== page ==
The views and beliefs we hold to today didn’t exist back then. Now, don’t get me wrong—we serve the same God both then and now, but theologies have changed. Doctrines have changed. Sayings have changed. People have changed.
Historical fiction writers have the very tough assignment of respecting the period. That means letting go of all the hymns we know and love, all the catchphrases we use, all our new denominations. Of course, there is some leeway afforded, and you can always go the direction of historical fantasy if the restrictions don’t fit you, but if you’ve chosen his-fic (or it has chosen you), then you’ve got to weather the storm.
Don’t treat the time period with caution—embrace it. Don’t turn your nose up at it simply because people didn’t operate like you do. Respect it, because it really happened and people really believed those things. That may mean some prejudice and discrimination, depending on the religion of the day, but if you want to create a reading experience that is both entertaining and authentic, you’ll have to go with it.
The period may seem like a limitation, but it’s actually an opportunity. Presenting a message of grace that hasn’t changed, even if circumstances, churches, and doctrines have, will inspire a connection within your readers to the olden days. And who knows? Maybe you’ll learn something new from the ways of the past!
Know Your Character
Historical fiction requires a lot of knowledge—knowledge of the period, place, people, customs, cultures, ideology, and more. But there’s one element that remains hidden in every genre: the characters.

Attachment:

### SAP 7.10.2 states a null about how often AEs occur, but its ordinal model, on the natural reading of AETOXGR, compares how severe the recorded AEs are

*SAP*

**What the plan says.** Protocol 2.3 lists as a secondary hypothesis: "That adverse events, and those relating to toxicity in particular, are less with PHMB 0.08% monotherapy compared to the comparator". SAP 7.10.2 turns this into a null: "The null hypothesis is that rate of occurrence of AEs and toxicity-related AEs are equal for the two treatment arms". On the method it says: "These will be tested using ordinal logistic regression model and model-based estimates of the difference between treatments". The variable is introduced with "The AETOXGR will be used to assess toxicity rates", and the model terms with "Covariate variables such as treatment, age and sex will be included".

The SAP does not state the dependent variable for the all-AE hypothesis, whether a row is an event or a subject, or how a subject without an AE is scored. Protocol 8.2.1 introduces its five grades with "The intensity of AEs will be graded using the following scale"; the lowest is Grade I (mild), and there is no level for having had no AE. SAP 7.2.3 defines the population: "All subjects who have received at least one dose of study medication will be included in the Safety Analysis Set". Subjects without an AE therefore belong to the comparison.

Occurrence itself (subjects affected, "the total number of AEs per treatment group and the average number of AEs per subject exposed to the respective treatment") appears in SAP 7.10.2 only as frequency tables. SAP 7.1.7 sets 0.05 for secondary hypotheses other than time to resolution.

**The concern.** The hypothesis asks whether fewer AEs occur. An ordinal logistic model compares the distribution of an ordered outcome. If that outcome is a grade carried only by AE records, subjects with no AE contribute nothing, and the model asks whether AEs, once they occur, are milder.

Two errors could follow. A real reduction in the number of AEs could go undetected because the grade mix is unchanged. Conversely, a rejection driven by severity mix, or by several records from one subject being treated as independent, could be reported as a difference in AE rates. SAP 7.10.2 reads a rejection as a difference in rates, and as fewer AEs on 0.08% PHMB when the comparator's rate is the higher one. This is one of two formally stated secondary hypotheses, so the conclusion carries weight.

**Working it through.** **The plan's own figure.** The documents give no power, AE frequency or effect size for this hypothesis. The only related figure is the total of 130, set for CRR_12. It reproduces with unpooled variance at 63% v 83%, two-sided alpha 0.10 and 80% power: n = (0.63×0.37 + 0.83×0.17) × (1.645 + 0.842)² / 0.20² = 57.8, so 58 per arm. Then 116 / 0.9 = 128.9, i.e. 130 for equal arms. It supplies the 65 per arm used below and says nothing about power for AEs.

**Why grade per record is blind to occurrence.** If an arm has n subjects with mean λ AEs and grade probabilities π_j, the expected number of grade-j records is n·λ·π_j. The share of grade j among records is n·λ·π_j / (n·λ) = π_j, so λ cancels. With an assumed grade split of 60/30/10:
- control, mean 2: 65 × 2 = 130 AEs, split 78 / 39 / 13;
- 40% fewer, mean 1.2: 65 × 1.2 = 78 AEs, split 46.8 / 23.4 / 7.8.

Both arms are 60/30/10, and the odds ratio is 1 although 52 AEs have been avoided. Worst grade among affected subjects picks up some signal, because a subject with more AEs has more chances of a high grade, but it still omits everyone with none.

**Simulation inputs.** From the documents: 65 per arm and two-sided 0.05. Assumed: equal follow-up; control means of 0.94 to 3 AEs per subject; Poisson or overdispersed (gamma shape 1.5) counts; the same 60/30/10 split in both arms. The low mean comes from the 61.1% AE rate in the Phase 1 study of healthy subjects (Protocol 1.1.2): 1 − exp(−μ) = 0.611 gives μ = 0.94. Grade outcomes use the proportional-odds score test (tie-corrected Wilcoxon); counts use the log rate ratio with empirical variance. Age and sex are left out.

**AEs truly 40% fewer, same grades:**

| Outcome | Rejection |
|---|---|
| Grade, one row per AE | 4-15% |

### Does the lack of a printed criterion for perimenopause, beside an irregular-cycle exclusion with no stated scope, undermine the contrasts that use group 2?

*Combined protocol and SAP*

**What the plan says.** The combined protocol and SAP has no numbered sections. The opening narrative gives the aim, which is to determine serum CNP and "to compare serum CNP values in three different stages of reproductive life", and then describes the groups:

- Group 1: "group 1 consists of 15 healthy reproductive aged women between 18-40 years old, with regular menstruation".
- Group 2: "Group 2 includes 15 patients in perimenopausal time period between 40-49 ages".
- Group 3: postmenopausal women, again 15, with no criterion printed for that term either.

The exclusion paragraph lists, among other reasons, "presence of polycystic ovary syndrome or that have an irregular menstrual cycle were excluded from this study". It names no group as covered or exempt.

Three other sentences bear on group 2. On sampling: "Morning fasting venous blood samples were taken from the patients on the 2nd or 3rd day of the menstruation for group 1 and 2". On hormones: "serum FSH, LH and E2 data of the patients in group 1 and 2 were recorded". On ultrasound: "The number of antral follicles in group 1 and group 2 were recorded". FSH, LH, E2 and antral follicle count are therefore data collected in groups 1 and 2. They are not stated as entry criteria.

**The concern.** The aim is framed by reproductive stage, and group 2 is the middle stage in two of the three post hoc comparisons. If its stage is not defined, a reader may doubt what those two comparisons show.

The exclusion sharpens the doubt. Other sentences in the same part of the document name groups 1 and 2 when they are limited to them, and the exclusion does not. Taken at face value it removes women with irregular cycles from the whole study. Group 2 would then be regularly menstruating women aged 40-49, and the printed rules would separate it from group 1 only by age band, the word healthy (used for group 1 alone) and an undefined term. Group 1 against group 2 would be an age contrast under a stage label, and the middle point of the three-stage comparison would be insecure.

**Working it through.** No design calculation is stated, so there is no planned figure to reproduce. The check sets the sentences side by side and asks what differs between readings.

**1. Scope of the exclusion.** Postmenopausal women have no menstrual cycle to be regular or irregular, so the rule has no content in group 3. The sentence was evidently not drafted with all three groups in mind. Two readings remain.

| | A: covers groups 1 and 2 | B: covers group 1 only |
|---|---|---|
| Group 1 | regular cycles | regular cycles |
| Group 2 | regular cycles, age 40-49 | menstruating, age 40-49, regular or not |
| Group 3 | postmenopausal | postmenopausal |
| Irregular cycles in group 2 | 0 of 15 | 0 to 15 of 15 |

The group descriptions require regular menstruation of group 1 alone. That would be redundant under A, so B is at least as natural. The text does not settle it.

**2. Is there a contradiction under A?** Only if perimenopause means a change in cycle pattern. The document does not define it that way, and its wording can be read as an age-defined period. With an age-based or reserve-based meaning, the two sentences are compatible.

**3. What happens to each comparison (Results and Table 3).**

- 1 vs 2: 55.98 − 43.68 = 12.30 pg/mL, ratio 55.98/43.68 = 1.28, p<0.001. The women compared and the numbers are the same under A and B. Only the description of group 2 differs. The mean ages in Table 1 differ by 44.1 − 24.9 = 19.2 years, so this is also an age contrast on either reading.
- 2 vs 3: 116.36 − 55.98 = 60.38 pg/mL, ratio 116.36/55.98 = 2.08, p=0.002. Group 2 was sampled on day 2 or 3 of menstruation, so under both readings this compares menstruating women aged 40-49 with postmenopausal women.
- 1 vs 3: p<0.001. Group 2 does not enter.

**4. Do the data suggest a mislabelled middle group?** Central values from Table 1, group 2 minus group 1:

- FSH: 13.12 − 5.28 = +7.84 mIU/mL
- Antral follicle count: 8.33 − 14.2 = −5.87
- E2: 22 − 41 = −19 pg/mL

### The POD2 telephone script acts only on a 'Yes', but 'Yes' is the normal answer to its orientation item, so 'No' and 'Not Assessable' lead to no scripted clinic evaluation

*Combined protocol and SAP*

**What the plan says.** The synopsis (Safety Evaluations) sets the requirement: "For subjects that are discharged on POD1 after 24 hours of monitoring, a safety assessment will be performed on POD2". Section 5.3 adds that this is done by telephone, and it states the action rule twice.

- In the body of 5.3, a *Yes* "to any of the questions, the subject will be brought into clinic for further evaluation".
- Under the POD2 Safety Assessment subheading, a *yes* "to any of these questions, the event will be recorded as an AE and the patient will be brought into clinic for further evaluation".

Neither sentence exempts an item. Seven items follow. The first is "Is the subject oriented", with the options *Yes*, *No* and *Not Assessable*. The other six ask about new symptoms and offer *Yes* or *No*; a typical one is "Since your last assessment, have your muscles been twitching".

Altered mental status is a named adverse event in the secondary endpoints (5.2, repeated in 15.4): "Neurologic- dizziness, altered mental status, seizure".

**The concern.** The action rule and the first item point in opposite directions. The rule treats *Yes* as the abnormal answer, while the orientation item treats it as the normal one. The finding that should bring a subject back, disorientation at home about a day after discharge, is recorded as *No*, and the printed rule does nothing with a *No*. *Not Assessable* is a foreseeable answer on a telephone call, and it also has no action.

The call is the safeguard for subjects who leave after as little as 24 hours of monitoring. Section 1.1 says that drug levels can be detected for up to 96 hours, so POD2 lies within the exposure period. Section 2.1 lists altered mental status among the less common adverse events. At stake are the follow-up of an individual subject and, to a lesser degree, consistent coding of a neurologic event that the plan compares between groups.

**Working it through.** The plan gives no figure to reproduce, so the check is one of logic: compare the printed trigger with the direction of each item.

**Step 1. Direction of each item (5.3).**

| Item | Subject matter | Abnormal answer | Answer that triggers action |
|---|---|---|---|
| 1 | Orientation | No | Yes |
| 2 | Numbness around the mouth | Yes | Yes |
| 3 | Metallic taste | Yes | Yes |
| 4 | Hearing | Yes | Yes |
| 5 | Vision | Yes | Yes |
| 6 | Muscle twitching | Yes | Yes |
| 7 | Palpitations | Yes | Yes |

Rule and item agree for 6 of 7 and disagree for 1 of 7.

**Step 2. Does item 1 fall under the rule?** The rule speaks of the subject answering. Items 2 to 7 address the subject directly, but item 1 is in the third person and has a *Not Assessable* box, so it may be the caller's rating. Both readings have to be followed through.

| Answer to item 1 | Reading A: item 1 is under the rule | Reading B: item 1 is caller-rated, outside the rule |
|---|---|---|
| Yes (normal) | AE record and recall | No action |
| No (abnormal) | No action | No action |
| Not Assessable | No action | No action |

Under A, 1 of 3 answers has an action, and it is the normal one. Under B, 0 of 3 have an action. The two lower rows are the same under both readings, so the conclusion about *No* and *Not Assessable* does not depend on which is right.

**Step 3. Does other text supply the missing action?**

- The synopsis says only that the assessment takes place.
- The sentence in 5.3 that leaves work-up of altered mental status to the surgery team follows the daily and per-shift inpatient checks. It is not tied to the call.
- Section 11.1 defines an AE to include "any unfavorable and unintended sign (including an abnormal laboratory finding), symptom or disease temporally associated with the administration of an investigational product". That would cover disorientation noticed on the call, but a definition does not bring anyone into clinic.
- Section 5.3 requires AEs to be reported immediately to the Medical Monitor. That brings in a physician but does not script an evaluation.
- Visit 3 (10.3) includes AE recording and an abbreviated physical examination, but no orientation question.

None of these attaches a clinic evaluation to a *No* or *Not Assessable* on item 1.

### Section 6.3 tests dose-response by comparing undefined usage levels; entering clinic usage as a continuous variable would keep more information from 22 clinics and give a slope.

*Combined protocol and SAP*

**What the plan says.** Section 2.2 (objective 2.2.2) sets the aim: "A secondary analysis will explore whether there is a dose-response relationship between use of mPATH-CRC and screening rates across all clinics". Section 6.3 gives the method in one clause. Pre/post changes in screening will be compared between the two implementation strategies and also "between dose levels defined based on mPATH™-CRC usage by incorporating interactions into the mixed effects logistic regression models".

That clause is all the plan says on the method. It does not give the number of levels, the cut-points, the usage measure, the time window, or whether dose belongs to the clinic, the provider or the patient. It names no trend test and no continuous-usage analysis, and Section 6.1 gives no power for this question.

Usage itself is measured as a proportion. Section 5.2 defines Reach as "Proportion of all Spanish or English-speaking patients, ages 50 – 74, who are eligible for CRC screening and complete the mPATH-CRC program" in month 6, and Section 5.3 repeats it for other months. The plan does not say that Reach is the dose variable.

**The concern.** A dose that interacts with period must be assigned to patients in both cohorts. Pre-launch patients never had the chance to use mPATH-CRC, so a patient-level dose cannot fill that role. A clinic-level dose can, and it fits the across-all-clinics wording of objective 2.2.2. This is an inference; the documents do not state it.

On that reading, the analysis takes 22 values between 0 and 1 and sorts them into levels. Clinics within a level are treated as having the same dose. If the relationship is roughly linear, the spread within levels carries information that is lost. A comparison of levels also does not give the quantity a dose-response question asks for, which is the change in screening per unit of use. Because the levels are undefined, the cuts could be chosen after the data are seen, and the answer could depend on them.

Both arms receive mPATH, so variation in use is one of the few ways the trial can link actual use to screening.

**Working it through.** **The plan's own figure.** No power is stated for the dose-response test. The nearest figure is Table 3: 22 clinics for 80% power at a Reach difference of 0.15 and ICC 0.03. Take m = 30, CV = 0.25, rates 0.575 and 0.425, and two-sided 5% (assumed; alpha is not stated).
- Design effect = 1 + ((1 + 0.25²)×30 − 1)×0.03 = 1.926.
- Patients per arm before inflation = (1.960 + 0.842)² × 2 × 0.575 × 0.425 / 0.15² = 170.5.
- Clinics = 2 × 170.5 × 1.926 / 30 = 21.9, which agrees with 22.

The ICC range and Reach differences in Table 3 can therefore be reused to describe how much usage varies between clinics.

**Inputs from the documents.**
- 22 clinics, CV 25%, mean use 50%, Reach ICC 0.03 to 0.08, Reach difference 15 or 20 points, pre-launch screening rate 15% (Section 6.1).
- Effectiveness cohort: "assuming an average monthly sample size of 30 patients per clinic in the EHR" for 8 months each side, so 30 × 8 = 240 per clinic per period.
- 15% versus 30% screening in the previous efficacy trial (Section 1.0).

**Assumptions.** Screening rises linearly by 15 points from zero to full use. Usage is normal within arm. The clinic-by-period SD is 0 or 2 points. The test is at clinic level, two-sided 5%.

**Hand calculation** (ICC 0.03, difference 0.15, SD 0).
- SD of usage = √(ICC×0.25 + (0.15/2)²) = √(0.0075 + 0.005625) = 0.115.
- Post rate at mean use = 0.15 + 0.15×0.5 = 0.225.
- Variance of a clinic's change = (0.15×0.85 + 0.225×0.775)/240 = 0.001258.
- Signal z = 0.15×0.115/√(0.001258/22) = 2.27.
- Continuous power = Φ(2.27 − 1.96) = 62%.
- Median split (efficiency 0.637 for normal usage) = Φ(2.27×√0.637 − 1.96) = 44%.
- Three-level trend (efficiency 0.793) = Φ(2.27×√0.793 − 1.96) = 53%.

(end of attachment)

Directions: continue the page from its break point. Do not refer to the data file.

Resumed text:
Characters may be the product of your imagination, but they are very much hiding from you. The way they think, how they operate, what they were taught—all of this needs to be discovered before you put pen to paper or fingers to computer keys. And every one of those depends not on who or what, but when your character is.
As the author, we often see ourselves in complete control of every aspect of our character and their story. Unfortunately, that’s simply not true. Historical fiction has confines, a set of rules people had to follow according to the time period, and therefore rules the author must follow in creating their character. Of course, rules are meant to be broken and fiction allows us creative license, but you have to remain authentic or else your novel will lose its flavor.
Your character is a Renaissance man before he’s your character. You’re here to write his story. William Faulkner said it best: “It begins with a character, usually, and once he stands up on his feet and begins to move, all I can do is trot along behind him with a paper and pencil trying to keep up long enough to put down what he says and does.” As he describes it, our characters are like living, breathing creatures with minds of their own. Like scribes, we only write what has been dictated to us, much as one would when writing a biography.